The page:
Study: Telomere length impacts melanoma risk

Sep 24, 2014, 4:00am

Researchers with Dartmouth College have found that genes controlling telomere length of telomeres influence the risk of melanoma.

Researchers with Dartmouth College have found that genes controlling telomere length of telomeres influence the risk of melanoma.

Investigators from Norris Cotton Cancer Center at Dartmouth-Hitchcock, Lebanon, New Hampshire, worked with the international research group Melanoma Genetics Consortium to conduct a study of 11,108 melanoma cases and 13,933 control cases from the United States, Australia, Europe and Israel, according to a news release. The research group evaluated seven known or suspected genetic variants in a genome-wide associate study. They found a strong association between telomere length and an increased risk of melanoma.

Using a score representing genetically determined telomere length, researchers found the score was associated with melanoma risk. One in four people predicted to have the longest telomeres have a 30 percent higher risk of melanoma compared to those predicted to have the shortest telomeres.

Researchers are still working to understand why longer telomeres are associated with melanoma, however.

“This research is important because it suggests that abnormal cell life span could play a key role in the development of melanomas and that agents targeting cell proliferation could be valuable for reducing melanoma growth,” Christopher Amos, Ph.D., a study co-author and associate cancer center director for population sciences at the Norris Cotton Cancer Center, said in a statement.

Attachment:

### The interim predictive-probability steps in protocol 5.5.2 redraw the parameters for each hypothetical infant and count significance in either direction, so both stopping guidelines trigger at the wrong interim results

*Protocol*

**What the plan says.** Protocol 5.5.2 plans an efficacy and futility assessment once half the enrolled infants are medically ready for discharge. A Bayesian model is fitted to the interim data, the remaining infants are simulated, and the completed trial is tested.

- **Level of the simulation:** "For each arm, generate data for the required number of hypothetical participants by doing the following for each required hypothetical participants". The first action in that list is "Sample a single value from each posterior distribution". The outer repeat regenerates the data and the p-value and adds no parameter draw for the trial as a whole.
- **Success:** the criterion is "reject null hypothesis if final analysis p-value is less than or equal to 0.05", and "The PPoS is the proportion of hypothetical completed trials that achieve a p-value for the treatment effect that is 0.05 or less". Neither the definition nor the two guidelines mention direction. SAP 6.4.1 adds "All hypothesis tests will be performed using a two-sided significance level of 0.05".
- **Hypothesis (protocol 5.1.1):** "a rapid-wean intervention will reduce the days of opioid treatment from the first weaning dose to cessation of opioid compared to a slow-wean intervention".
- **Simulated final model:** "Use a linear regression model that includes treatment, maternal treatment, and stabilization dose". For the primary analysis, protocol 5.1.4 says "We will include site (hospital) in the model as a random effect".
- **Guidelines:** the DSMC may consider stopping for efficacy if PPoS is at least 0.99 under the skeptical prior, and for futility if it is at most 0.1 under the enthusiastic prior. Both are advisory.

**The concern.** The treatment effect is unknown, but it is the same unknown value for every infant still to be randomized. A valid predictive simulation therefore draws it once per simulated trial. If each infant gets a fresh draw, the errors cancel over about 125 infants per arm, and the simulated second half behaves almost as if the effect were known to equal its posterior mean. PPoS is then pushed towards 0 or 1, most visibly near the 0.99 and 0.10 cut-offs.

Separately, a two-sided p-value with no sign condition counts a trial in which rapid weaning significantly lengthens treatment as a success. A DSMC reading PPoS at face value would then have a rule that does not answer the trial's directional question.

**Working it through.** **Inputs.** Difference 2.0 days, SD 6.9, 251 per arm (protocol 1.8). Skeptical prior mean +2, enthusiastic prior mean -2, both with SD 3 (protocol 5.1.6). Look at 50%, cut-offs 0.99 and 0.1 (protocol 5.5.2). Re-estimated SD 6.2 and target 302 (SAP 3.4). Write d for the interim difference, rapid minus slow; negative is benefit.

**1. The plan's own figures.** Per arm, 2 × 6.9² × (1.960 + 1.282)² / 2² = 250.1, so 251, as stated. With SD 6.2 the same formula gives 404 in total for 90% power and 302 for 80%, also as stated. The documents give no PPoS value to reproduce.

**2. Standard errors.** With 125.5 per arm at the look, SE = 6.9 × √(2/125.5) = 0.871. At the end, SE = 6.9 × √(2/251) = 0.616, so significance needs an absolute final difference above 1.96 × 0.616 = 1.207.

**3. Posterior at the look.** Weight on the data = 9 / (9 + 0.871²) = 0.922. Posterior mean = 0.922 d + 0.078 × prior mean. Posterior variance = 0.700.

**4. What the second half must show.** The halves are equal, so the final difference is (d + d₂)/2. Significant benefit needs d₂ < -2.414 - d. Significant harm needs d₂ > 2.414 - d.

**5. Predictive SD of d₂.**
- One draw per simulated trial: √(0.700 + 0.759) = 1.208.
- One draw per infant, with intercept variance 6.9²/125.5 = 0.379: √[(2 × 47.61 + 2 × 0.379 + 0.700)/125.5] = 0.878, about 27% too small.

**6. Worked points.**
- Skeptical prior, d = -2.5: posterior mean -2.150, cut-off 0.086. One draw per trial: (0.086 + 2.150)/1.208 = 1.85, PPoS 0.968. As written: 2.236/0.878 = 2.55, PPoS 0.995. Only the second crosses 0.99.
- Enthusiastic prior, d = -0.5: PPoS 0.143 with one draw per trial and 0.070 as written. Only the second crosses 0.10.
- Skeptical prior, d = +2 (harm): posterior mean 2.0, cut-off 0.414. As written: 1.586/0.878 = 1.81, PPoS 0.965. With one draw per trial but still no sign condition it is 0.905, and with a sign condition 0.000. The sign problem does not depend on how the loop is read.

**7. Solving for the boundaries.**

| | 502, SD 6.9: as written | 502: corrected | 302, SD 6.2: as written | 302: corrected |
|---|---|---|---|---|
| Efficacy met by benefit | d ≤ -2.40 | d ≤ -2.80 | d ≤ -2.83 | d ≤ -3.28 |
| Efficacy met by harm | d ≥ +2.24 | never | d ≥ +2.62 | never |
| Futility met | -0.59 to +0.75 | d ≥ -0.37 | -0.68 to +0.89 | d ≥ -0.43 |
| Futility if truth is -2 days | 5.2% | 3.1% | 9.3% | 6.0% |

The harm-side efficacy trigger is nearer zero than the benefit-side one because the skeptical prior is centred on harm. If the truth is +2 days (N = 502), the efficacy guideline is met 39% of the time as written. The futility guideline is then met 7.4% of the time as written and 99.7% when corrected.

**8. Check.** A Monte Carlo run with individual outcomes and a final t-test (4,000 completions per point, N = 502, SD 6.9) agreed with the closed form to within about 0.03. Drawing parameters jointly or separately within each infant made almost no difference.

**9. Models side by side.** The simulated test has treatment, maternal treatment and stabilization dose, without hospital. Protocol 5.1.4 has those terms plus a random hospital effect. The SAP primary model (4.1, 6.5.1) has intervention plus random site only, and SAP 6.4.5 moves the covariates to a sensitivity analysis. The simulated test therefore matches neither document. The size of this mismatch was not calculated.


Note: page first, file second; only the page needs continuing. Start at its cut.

Additional studies may allow for the development of more targeted melanoma treatments.

“Learning more about how an individual’s genetic telomere profile influences their risk of developing melanoma may help us,” Mark Iles, Ph.D., School of Medicine at the University of Leeds and the study’s lead author, said in a statement. “It will improve our understanding of melanoma biology and gives us a target toward developing potential treatments as well as potentially helping shape advice on what behavioral changes people might make.”

The study findings were published in the October issue of the Journal of the National Cancer Institute.